Legendary sportsmen Chodorov, Klein win Israel Prize

Chodorov known as national team's legendary goalkeeper in 50s, 60s; Klein is renowned coach of nat'l basketball team and Maccabi TA in 70s, 80s.

By MOSHE ALON, LYDIA WEITZMAN
May 2, 2006 07:14
4 minute read.
ralph klein 88

ralph klein 88. (photo credit: )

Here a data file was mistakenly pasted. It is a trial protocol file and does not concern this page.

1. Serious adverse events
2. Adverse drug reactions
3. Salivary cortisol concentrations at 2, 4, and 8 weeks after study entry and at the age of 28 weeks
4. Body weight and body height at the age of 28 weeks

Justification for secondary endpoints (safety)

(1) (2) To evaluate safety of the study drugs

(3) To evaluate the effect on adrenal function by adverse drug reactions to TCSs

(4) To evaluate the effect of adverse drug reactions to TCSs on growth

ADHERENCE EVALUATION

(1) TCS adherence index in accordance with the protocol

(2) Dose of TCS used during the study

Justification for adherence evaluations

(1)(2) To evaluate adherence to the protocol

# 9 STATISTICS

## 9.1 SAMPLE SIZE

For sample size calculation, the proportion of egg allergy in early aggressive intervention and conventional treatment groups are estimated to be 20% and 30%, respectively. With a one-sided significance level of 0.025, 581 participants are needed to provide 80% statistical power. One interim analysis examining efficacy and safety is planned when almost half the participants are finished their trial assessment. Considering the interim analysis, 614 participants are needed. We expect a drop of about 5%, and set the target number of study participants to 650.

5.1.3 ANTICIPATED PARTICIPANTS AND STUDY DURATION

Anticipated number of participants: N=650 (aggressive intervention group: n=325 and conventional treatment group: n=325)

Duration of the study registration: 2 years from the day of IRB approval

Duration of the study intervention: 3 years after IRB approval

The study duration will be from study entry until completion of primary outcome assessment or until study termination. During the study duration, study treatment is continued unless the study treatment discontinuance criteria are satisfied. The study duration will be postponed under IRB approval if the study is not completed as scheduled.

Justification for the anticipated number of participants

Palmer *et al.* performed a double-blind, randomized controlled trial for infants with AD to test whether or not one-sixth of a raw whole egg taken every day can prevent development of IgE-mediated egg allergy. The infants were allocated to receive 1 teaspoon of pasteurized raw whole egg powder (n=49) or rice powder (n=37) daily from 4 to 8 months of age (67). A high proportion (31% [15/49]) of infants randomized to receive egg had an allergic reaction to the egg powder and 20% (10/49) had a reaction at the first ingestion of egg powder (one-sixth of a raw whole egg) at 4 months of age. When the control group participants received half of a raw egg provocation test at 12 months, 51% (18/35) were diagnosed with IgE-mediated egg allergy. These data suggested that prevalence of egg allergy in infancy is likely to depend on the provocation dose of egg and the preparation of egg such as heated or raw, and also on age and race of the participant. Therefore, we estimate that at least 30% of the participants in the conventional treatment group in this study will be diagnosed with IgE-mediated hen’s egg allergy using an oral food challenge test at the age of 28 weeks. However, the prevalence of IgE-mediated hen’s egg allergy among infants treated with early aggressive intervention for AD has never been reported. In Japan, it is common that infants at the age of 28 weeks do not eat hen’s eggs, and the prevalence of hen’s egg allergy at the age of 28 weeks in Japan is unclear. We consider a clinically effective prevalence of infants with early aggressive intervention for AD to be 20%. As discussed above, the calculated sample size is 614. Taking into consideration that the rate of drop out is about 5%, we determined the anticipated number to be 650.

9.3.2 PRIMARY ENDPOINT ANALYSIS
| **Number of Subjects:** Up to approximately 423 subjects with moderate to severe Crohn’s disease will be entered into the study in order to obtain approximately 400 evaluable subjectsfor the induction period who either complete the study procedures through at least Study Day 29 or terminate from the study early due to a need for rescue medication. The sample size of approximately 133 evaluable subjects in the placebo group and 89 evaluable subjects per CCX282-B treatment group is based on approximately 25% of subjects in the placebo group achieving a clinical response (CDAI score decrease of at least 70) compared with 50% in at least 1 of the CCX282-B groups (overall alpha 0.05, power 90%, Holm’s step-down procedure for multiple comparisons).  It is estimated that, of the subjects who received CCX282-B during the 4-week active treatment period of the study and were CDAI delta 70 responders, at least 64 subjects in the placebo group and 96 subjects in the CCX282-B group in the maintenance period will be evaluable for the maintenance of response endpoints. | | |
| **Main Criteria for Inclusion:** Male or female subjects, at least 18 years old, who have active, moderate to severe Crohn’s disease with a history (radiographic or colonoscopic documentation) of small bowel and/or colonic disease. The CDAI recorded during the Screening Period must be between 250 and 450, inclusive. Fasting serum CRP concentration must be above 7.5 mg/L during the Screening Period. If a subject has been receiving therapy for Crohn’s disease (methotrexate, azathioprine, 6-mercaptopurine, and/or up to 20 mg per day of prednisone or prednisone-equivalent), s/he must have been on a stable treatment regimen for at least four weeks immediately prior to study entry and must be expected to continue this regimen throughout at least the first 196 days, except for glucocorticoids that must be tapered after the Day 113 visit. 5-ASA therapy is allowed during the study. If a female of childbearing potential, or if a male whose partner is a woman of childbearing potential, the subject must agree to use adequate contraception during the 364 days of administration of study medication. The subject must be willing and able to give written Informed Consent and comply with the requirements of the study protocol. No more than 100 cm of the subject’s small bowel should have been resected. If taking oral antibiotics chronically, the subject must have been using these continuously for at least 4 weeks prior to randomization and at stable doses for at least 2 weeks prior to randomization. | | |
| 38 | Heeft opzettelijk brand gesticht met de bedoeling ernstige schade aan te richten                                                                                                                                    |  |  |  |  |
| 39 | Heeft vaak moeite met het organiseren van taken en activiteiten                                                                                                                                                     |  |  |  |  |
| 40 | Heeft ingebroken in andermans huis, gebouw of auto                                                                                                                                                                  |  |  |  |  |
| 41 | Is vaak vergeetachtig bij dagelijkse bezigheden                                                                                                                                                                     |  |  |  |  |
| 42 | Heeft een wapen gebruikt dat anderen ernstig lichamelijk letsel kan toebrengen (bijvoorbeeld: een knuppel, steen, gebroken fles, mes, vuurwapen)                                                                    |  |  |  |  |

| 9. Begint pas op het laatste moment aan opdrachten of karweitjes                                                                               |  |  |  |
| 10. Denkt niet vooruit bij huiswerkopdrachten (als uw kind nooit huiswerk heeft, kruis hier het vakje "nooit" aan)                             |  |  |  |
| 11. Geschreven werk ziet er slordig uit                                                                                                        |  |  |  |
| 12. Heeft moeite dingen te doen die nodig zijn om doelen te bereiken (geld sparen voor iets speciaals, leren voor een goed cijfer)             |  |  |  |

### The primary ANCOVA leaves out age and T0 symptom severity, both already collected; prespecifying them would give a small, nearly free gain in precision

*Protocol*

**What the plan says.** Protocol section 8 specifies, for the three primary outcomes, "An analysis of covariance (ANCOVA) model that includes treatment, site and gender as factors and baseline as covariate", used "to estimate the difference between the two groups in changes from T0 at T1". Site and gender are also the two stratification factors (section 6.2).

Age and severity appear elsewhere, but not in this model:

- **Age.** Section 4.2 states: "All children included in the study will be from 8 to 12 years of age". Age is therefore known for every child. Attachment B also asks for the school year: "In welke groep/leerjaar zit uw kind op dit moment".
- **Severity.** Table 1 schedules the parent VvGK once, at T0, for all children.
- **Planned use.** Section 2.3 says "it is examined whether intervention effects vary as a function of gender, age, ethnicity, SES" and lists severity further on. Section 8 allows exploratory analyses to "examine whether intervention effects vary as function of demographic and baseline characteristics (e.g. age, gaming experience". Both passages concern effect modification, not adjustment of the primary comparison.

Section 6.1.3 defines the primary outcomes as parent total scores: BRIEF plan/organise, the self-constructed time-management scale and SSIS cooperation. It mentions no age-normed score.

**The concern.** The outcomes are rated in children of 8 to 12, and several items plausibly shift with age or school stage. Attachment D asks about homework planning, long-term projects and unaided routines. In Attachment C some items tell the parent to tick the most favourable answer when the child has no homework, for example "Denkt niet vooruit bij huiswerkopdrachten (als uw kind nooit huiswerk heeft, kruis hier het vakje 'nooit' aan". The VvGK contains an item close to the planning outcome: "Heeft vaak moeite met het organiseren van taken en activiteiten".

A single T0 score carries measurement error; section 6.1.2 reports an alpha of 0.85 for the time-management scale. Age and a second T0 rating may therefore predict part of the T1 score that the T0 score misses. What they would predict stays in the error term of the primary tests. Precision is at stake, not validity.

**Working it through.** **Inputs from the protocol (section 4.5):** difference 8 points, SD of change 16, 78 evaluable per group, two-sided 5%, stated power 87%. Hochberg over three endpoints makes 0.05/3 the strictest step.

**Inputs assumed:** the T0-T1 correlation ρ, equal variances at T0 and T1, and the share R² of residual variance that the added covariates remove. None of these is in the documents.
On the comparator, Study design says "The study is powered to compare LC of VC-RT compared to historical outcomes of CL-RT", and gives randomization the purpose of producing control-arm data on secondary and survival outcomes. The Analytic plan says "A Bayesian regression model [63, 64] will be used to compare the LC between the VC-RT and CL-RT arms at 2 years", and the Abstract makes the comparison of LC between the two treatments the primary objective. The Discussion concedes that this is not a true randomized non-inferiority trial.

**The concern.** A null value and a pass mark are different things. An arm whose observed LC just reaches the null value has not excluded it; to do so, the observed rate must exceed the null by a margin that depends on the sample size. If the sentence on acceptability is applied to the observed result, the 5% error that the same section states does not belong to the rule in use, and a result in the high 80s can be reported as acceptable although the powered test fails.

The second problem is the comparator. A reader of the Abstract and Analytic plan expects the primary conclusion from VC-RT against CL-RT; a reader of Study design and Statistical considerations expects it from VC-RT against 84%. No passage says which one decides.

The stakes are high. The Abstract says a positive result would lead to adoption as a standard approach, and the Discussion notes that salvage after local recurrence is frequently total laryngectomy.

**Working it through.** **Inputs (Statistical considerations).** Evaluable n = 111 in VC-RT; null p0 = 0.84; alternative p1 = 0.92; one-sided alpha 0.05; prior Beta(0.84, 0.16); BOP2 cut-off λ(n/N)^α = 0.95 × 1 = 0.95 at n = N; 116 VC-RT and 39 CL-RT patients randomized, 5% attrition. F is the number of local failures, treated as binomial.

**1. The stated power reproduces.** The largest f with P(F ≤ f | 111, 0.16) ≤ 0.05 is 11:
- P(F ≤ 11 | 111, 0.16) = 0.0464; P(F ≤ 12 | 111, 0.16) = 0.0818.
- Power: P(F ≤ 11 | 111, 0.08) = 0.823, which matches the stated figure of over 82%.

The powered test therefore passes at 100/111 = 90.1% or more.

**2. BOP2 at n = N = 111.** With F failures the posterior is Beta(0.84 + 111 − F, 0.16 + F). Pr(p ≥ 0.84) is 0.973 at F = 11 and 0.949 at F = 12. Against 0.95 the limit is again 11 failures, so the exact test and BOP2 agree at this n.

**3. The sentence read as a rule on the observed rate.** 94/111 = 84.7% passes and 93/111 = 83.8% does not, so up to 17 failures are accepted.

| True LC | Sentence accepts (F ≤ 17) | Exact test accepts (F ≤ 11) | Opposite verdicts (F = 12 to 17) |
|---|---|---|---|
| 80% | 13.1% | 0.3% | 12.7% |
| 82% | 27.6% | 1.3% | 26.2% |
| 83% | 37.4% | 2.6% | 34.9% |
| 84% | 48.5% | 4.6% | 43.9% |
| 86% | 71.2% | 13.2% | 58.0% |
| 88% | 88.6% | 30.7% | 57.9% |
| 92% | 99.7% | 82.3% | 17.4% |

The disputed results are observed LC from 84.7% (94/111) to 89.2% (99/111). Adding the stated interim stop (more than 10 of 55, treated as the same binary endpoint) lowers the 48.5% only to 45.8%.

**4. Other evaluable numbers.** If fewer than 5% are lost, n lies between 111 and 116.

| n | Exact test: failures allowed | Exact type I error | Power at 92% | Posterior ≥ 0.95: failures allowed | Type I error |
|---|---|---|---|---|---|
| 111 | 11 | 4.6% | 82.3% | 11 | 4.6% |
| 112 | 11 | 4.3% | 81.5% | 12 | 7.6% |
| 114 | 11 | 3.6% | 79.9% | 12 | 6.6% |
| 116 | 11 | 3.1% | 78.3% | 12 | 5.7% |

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Two giants in the world of local sport, Ya'acov Chodorov, 79, and Ralph Klein, 74, will finally receive the recognition they deserve during Wednesday's Independence Day celebrations when they are awarded the Israel Prize for their lifetime achievements. Chodorov, the legendary goalkeeper of the national team in the 1950s and 60s and Klein, the mythical coach who led both the national basketball team and Maccabi Tel Aviv to victory after victory in the 1970s and 80s, came together in a rare meeting of two national heroes in the Tel Aviv Hilton to reminisce about their glory days in advance of the award ceremony. Born in Germany, Ralph Klein moved to Hungary in 1939, survived the war (even though his father perished at Auschwitz) and moved to Israel in 1950. At age 19, he joined Maccabi Tel Aviv, for whom he played over 160 games, scored 2,701 points and won eight championships and six state cups. Klein also played 68 games for the national team. As coach for Maccabi Tel Aviv and known as "Mr. Basketball," Klein won 14 championships and the European title in 1977, transforming Maccabi into a major player in Europe. As coach of the national basketball team for many years, Klein was the man behind the team's success in the European Championships in 1979 (second place) and again in 1981 and 1983 (sixth place). In 1983, Klein surprised everyone when he announced his appointment as the coach for the German national team and for BSC Saturn K ln, where he remained as coach until 1985. Ya'acov Chodorov is generally considered to be Israel's alltime finest goalkeeper. During his illustrious career, Chodorov won the championship with Hapoel Tel Aviv and with Hapoel Ramat Gan. In 1951, he turned down an unprecedented offer to play for Arsenal, because he did not want to leave his homeland. Chodorov played in 31 international games, including the famous victories against Yugoslavia in Belgrade and against Wales in Cardiff in the 1958 World Cup qualifying. Both Klein and Chodorov had some harsh words to say about local sport, complaining that Israeli sport is run not by professionals, but by people with political connections. "This is the only country in the world where there are no sports people at the head of the Basketball Association," says Klein. "It begins with sports lessons in schools, which is a kind of easy hour for the children," Chodorov said. "It all begins with the ABC. The people at the top of the sports world are not creative. "Take a look at the advances that the Australians have made in sport over the last few years as an example." Jerusalem Post: What makes the difference between a good sportsman and an outstanding one? Klein: I have been giving lectures on this subject at the Wingate Institute for over 25 years. There are three main components: personal technique, which is dependent on the coach and the sportsman's abilities; his physical fitness, and third and most importantly, his mentality. There are winners and there are losers. To get to the very top, you have to have the mental capability. Chodorov: I agree with Klein. A winner is someone who will fight to win, even if he is playing in a game with friends in the neighborhood or in a training match. When I was the goalkeeper on the national team, I knew that the spectators had come not only to see me, but also to see us win the game and that's why I felt as if I was sent out there by the crowd. When we would lose, I would stay at home and eat ice cream to calm myself down. Nowadays, when a team loses, they all go out to the pub to have a good time. You each have many highlights in your careers. Which would you define as the most important highlight? Klein: That's a very difficult question. Many people think that it is the time when Maccabi Tel Aviv won the European title. But I think the highlight for me was when the national team beat Yugoslavia in 1979 in the European Championship and qualified for the final. Then we took second place in the championships. At that time, Yugoslavia was a force in basketball and they were effectively the world champions. To get an idea of the scope of the achievement - it's as if the Israel football team were to beat Brazil and take second place in the World Cup. Chodorov: For me, without a doubt, the highlight was the game in Cardiff against Wales. But [he adds with humility…] there was that penalty that I just happened to stop. Ralph, one day you suddenly decided to go back to Germany. Surely that was not an easy thing to do, both as a Jew and as someone who was born there? Klein: It certainly wasn't an easy decision for me. What did it for me was the thought that the mighty Germany actually needed a Jewish coach from Israel to train their national team. They told me that they could have turned to any coach from around the world, but it was me that they wanted. I understand those who thought this was a difficult step for me, but it was my decision. After waiting so many years to receive the Israel Prize, do you now feel you have fulfilled a dream? Klein: [Turning to Chodorov with a pained expression, Klein measures his response carefully]: "It has taken so long for our achievements to be recognized. But there was one congratulatory phone call that I expected but never received - from Maccabi Tel Aviv…" "Me too," adds Chodorov. "I have yet to hear from Hapoel Tel Aviv."

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